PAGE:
RHS Gardens

RHS Gardens

View across the flower beds in the Royal Horticultural Society Gardens

View across the flower beds in the RHS Gardens, c.1871
Photographer: York and Son
Copyright: Reproduced by permission of English Heritage. NMR

From 1861 until c.1886 there were 20 acres of elaborate Italian gardens to be enjoyed in South Kensington. They were semi-private gardens, open only to Fellows of the Royal Horticultural Society and certain paying visitors.

The Horticultural Society was founded in 1804 (becoming Royal in December 1860). In its early days it had small gardens in Kensington and Chiswick. After some financial struggles it applied in 1855 to the 1851 Exhibition Commissioners for a larger, more central, Kensington site.

Prince Albert, President of the RHS

At first their application was declined, but in 1858 Prince Albert became President of the Society. Albert was very interested in the idea of a central show-garden which would unite the institutional buildings around it and a new submission was made. The prince was also keen on potential architectural and sculptural aspects to the garden design. With this new royal direction the society succeeded in acquiring 20 acres of the Kensington Gore estate on a 31-year lease.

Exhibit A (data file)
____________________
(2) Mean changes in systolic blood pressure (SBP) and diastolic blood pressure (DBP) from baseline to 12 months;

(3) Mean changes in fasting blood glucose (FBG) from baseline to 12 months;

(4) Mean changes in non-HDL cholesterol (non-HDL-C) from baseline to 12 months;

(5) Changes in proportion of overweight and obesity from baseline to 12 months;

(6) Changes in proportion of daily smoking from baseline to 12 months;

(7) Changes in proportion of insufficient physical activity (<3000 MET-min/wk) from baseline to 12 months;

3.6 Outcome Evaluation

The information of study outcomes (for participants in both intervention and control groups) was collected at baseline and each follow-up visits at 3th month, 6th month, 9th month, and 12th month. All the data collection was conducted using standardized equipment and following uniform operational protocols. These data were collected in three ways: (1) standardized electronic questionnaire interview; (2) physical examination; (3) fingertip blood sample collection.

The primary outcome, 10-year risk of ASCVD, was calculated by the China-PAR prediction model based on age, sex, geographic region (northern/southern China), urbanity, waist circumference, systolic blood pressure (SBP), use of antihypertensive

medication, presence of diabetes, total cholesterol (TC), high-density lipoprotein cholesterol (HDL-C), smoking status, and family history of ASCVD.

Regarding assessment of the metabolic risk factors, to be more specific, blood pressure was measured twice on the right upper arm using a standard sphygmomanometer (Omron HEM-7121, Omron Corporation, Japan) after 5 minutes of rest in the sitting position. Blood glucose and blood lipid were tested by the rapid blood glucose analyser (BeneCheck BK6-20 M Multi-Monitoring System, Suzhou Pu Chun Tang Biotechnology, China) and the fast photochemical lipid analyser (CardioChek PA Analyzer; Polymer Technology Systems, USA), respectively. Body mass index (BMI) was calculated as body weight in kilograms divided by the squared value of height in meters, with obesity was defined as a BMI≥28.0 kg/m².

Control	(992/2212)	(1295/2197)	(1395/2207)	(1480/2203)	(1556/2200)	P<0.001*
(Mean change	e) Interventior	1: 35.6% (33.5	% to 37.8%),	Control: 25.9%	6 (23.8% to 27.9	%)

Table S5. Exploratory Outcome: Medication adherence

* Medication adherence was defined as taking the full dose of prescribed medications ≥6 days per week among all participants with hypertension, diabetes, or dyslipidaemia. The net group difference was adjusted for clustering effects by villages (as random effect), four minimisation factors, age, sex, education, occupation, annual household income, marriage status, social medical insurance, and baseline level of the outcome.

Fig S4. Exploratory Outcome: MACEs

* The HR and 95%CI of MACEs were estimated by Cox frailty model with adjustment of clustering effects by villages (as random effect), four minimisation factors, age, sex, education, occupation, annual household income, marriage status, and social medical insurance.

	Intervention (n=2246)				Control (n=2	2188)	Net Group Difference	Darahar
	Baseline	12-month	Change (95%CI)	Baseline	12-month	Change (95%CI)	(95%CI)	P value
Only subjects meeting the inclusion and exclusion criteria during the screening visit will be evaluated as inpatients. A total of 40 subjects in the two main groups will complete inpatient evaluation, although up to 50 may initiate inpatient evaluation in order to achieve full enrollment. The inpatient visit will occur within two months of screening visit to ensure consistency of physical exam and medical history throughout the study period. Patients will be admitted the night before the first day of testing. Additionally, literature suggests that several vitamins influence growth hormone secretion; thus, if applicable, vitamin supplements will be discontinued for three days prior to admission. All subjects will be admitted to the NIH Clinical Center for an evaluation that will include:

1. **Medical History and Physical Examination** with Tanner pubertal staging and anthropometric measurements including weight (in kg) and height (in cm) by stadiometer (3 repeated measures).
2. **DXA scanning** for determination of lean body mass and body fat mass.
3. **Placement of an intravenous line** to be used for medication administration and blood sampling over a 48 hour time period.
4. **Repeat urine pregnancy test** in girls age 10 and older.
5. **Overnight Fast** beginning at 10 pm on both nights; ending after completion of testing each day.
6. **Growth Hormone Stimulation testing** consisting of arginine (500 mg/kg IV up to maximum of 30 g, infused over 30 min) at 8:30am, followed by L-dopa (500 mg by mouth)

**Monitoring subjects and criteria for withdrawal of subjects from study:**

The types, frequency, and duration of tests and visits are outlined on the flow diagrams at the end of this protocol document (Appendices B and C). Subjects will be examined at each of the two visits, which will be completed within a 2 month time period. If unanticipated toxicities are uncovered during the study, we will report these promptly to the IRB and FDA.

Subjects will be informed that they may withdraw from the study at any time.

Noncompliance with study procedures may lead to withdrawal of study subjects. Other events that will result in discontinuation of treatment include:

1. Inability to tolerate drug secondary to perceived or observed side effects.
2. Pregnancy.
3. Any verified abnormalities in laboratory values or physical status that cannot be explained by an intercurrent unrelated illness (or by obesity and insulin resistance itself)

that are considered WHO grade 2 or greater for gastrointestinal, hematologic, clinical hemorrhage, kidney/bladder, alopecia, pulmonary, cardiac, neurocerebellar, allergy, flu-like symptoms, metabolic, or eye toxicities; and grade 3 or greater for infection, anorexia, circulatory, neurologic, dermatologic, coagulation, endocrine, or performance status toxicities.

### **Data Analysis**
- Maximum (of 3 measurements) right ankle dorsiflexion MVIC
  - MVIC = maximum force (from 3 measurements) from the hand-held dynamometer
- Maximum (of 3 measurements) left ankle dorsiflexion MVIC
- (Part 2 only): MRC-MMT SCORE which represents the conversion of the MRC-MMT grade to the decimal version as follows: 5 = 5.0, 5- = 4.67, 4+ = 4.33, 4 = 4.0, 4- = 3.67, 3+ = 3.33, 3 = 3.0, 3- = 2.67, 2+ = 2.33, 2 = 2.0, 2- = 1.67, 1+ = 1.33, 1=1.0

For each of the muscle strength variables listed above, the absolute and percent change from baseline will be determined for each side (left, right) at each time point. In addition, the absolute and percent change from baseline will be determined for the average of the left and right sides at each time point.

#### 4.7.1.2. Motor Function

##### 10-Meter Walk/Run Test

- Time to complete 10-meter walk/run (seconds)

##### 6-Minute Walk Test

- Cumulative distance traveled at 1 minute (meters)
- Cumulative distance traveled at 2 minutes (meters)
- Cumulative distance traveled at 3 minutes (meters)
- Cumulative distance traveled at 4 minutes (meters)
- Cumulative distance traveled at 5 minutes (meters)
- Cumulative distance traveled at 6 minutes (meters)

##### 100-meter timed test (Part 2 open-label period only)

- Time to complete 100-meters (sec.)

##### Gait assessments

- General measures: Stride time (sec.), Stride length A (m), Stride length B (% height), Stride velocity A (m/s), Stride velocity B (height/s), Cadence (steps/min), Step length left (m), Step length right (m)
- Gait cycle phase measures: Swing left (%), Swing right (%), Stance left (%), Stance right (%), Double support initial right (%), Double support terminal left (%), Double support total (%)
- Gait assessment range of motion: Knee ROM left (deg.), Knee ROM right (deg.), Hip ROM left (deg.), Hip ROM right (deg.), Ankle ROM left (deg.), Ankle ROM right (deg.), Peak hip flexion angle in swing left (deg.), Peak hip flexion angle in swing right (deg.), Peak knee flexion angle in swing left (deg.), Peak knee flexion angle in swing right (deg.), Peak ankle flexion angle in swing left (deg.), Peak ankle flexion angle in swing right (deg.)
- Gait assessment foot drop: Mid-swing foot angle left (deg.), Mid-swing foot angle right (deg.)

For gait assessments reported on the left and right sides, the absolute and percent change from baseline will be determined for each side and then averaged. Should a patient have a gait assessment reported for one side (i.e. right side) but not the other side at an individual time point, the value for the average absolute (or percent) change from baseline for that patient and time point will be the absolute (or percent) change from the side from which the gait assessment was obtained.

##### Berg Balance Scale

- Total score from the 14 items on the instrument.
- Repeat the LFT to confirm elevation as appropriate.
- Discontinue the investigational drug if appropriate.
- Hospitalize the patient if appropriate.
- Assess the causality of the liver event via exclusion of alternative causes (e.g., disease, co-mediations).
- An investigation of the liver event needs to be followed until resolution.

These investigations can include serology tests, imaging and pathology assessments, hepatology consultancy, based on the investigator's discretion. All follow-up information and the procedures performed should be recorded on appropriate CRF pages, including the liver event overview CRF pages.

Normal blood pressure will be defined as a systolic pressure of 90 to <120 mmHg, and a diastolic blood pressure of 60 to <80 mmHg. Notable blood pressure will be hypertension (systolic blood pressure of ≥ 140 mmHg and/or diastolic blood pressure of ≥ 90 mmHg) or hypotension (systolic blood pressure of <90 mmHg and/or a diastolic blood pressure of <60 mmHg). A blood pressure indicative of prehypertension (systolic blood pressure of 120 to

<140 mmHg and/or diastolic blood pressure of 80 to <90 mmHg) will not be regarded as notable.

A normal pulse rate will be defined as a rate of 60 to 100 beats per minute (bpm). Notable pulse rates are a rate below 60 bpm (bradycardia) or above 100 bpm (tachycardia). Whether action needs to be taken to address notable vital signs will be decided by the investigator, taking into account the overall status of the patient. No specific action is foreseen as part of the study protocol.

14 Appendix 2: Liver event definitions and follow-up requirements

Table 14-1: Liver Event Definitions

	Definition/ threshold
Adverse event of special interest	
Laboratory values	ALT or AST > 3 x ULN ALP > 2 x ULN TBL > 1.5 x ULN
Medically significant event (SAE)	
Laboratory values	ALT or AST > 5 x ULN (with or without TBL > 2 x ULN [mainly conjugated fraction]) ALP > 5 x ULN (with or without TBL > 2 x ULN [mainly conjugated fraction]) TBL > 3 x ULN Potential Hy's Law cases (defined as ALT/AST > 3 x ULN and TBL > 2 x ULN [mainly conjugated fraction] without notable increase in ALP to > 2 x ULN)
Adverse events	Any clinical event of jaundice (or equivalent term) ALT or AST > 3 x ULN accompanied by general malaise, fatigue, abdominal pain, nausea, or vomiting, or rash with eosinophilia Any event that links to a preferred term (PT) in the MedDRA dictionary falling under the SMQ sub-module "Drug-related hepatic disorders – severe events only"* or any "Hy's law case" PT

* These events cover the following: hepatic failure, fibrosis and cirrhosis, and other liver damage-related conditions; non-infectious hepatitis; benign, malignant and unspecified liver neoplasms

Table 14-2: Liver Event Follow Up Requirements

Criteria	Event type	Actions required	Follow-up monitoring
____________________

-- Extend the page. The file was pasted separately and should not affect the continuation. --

From the 1880s the gardens were slowly built upon but their general location can be gleaned from the curved roads leading off Prince Consort Road to either side of the Royal Albert Hall. The gardens descended from there in terraces to the south, to roughly where the Science Museum now stands.